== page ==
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CompletionStage Support in Server-Side JAX-RS

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CompletionStage Support in Server-Side JAX-RS

JAX-RS 2.1 offers new support for asynchronous processing. Let's see how CompletionStage works with a sample app and a corresponding code breakdown.

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JAX-RS 2.1 (part of Java EE 8) now supports returning a CompletionStage to mark a request as eligible for asynchronous processing. This is in addition to the AsyncResponse API, which has been available since JAX-RS 2.0 (Java EE 7)

Even the Client API has added support for reactive-style programming by providing support for CompletionStage API, but this blog will focus on the server-side support

The advantage this approach has over the AsyncResponse-based API is that it is richer and allows you to create asynchronous pipelines. Let’s look at an example — available on GitHub. It is simple and slightly contrived, but hopefully, it should help get the point across:

@Path("cabs")
public class CabBookingResource {

    @Resource
    ManagedExecutorService mes;

    @GET
    @Path("{id}")
    public CompletionStage<String> getCab(@PathParam("id") final String name) {
        System.out.println("HTTP request handled by thread " + Thread.currentThread().getName());

        final CompletableFuture<Boolean> validateUserTask = new CompletableFuture<>();

        CompletableFuture<String> searchDriverTask = validateUserTask.thenComposeAsync(
                new Function<Boolean, CompletionStage<String>>() {
            @Override
            public CompletionStage<String> apply(Boolean t) {

                System.out.println("User validated ? " + t);
                return CompletableFuture.supplyAsync(() -> searchDriver(), mes);
            }
        }, mes);
        final CompletableFuture<String> notifyUserTask = searchDriverTask.thenApplyAsync(
                (driver) -> notifyUser(driver), mes);

        mes.execute(new Runnable() {
            @Override
            public void run() {
                try {
                    validateUserTask.complete(validateUser(name));
                } catch (Exception ex) {
                    Logger.getLogger(CabBookingResource.class.getName()).log(Level.SEVERE, null, ex);
                }
            }
        });

        return notifyUserTask;
    }

    boolean validateUser(String id) {
        System.out.println("searchDriverTask handled by thread " + Thread.currentThread().getName());
        System.out.println("validating user " + id);
        try {
            Thread.sleep(1500);
        } catch (InterruptedException ex) {
            Logger.getLogger(CabBookingResource.class.getName()).log(Level.SEVERE, null, ex);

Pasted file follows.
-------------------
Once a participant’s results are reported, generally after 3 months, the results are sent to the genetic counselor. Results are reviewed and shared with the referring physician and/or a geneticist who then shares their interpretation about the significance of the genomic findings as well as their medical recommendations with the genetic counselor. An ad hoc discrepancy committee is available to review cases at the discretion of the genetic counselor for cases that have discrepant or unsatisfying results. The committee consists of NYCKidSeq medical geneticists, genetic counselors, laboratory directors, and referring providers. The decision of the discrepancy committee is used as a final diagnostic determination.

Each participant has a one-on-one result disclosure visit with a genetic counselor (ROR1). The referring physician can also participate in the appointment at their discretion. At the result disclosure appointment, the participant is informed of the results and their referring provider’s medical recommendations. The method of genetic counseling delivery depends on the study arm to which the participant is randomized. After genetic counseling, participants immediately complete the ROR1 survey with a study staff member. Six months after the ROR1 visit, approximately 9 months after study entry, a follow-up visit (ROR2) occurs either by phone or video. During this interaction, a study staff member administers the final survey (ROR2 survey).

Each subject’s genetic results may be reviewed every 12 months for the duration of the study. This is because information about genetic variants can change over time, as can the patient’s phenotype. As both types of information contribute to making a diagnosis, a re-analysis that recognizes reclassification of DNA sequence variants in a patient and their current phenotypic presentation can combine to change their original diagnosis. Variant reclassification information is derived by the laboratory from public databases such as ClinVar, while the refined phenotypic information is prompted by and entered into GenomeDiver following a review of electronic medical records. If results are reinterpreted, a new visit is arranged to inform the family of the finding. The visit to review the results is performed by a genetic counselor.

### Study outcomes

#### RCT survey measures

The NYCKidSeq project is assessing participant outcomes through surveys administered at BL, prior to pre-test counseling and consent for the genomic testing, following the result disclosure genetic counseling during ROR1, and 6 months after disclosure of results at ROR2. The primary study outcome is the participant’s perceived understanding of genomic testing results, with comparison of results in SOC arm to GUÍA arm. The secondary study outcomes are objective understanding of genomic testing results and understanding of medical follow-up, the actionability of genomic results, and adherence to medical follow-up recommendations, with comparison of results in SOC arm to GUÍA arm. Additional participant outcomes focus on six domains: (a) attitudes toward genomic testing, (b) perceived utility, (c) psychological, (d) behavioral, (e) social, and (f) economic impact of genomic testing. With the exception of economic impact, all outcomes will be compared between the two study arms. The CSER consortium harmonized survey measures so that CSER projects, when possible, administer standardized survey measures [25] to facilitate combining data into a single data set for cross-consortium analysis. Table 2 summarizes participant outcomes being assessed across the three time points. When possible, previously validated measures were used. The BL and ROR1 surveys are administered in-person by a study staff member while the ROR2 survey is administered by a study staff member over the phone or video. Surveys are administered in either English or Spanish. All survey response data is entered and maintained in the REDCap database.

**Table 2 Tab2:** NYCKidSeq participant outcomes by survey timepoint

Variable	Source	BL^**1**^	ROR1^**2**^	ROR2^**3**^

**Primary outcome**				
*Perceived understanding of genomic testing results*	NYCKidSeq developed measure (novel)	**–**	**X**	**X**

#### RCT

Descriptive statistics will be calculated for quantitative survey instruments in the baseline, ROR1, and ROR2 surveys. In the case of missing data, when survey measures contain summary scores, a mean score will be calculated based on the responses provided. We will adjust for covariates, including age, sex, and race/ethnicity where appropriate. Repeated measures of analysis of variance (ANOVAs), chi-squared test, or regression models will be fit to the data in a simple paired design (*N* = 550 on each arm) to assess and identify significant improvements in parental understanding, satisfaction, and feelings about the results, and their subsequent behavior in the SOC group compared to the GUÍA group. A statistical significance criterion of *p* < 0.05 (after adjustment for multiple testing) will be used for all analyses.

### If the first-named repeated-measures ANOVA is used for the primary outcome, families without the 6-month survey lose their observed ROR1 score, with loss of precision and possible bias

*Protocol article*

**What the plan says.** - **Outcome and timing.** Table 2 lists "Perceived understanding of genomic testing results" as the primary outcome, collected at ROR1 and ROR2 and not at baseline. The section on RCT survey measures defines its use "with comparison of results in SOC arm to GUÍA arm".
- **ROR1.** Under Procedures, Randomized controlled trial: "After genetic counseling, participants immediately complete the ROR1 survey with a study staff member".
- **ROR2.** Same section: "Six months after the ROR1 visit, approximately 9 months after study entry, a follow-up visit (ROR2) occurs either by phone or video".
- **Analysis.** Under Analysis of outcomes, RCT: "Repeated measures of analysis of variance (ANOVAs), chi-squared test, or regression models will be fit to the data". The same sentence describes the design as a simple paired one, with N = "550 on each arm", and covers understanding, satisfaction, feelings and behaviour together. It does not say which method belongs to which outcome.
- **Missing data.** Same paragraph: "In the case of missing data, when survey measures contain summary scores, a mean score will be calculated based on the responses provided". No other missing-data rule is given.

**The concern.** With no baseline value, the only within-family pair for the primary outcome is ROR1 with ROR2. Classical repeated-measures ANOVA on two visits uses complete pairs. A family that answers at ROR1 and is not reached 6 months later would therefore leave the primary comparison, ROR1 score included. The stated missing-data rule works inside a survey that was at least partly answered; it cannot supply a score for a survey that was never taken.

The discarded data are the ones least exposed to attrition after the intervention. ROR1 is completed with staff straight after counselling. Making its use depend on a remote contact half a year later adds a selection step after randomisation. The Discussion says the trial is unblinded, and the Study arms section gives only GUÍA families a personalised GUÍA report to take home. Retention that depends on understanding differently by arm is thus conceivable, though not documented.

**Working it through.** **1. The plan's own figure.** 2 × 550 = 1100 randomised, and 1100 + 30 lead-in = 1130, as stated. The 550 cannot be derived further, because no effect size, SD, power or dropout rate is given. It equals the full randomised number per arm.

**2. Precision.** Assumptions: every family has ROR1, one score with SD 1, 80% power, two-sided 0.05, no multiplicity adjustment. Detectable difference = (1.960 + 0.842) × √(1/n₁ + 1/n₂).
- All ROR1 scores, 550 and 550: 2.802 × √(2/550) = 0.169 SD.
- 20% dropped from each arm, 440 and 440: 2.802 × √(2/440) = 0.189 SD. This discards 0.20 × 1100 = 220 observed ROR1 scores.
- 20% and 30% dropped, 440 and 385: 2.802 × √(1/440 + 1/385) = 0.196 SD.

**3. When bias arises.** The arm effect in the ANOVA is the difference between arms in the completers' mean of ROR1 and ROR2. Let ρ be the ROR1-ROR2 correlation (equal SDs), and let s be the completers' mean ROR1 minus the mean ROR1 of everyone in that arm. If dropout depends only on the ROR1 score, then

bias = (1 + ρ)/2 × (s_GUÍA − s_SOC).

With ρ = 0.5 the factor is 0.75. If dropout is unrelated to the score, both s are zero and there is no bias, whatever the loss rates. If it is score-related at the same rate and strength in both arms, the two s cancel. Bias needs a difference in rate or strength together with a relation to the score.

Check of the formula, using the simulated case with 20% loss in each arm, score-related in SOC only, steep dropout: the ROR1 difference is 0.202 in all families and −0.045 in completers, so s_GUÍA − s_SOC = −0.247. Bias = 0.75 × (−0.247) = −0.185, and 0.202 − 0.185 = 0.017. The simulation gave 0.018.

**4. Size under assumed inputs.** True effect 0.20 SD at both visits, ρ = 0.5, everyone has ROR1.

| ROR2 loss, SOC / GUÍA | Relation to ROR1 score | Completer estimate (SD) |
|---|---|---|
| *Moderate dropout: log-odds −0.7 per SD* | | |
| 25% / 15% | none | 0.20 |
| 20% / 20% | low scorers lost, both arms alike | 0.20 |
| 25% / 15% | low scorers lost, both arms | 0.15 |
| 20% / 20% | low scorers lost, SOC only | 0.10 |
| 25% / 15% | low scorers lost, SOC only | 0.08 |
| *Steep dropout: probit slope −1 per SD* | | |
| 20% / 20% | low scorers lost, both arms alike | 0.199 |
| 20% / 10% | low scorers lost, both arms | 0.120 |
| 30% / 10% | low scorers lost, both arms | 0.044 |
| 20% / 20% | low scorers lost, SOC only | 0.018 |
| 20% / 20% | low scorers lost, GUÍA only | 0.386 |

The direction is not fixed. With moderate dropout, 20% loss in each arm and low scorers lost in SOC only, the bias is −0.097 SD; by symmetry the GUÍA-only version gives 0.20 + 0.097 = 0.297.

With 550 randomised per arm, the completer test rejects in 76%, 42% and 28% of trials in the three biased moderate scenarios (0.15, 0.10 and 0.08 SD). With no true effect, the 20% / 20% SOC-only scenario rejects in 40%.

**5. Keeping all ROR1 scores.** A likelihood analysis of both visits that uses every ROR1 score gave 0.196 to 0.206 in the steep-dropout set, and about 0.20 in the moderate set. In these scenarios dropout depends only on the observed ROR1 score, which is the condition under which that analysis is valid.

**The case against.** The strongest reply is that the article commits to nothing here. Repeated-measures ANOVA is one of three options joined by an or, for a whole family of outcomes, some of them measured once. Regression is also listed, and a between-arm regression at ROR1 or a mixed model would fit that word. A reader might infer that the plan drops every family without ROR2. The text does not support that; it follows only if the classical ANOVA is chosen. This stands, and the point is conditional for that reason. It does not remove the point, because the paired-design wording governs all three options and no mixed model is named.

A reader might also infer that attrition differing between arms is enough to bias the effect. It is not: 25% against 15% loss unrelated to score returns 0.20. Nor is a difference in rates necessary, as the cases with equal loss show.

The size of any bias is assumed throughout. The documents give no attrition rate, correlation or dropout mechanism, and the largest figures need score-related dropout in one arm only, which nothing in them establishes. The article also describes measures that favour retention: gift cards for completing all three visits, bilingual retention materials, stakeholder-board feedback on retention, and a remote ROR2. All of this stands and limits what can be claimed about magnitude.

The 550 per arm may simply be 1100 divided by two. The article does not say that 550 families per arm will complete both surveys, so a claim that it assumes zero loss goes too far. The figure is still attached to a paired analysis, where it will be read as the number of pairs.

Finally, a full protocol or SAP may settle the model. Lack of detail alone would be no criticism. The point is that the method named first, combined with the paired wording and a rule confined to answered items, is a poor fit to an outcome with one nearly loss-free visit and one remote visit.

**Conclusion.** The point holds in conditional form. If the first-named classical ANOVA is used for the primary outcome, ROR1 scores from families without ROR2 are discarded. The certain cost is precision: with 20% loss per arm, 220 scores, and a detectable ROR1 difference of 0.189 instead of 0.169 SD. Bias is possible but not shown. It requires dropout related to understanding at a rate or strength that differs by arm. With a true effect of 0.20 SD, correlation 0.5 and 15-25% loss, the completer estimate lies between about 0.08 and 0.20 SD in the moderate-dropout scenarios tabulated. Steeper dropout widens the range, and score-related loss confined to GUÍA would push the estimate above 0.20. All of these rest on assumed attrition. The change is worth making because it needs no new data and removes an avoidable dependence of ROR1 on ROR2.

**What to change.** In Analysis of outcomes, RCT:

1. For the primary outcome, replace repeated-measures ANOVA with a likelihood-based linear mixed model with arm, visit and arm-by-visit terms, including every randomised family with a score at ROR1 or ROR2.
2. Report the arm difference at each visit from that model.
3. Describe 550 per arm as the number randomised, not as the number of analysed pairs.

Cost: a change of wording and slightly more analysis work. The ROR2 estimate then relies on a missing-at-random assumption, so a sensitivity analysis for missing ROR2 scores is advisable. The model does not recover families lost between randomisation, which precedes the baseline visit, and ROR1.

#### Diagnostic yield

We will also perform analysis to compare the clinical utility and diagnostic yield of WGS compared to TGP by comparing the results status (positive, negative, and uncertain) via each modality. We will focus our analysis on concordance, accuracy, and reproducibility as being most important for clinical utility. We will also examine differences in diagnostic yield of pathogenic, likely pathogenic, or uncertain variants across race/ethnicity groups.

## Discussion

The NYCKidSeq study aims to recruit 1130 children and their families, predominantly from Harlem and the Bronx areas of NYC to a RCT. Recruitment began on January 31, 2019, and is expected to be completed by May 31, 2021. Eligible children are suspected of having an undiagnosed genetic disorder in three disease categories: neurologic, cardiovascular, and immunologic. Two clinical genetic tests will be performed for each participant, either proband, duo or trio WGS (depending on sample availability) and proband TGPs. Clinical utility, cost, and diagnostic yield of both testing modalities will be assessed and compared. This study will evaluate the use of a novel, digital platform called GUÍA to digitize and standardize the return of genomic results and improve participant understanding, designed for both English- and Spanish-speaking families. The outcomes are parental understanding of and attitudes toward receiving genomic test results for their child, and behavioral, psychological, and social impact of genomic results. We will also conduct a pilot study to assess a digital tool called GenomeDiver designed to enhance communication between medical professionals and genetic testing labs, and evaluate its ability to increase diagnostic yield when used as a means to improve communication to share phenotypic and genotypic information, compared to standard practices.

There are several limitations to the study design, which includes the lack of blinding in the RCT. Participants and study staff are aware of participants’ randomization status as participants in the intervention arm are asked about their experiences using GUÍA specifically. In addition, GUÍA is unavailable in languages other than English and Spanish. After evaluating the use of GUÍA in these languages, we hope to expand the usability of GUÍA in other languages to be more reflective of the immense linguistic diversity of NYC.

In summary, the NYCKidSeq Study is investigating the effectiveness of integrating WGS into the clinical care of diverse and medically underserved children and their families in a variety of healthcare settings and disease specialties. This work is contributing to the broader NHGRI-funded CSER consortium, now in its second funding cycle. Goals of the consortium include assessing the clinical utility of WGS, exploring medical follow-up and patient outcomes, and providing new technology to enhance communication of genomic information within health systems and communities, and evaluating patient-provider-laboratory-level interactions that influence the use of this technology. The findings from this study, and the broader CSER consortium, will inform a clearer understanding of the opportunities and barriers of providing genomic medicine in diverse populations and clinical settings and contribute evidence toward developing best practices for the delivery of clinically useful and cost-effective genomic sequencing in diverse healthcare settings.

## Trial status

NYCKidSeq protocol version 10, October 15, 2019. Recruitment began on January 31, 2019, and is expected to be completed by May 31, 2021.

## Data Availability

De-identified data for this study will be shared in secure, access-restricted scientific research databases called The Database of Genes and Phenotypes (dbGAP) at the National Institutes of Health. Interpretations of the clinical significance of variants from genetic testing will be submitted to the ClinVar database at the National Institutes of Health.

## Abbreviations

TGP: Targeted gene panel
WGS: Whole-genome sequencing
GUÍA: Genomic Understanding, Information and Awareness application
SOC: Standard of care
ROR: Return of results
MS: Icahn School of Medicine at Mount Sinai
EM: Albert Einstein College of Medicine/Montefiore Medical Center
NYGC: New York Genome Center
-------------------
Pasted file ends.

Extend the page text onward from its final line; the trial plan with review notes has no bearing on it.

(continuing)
}
        return true;
    }

    String searchDriver() {
        System.out.println("searchDriverTask handled by thread " + Thread.currentThread().getName());

        try {
            Thread.sleep(2500);
        } catch (InterruptedException ex) {
            Logger.getLogger(CabBookingResource.class.getName()).log(Level.SEVERE, null, ex);
        }
        return "abhishek";
    }

    String notifyUser(String info) {
        System.out.println("searchDriverTask handled by thread " + Thread.currentThread().getName());

        return "Your driver is " + info + " and the OTP is " + (new Random().nextInt(999) + 1000);
    }


}


  • It starts with an HTTP GET to /booking/cabs/<user>, which invokes the getCab method:
    • The method returns a CompletionStage and returns immediately
    • The thread which served the request is now freed up
  • And then it's about creating the asynchronous pipeline:
    • We orchestrate the tasks for user validation and driver search using thenComposeAsync – this gives a CompletableFuture i.e. the searchDriverTask
    • We then supply a Function which takes the driver (returned by the above step) and invokes the notifyUser method – this is the CompletionStage which we actually return i.e. notifyUserTask – this is obviously executed later on, all we did was compose the sequence
  • Once the process is completed (delays are introduced using Thread.sleep()), the response is sent back to the user – internally, our CompletableFuture completes

To Run Using Docker

Refer to the README.

Further Reading

Download Building Reactive Microservices in Java: Asynchronous and Event-Based Application Design. Brought to you in partnership with Red Hat

Topics:
java ,completionstage ,java ee 8 ,asynchronous processing ,tutorial

Published at DZone with permission of Abhishek Gupta, DZone MVB. See the original article here.

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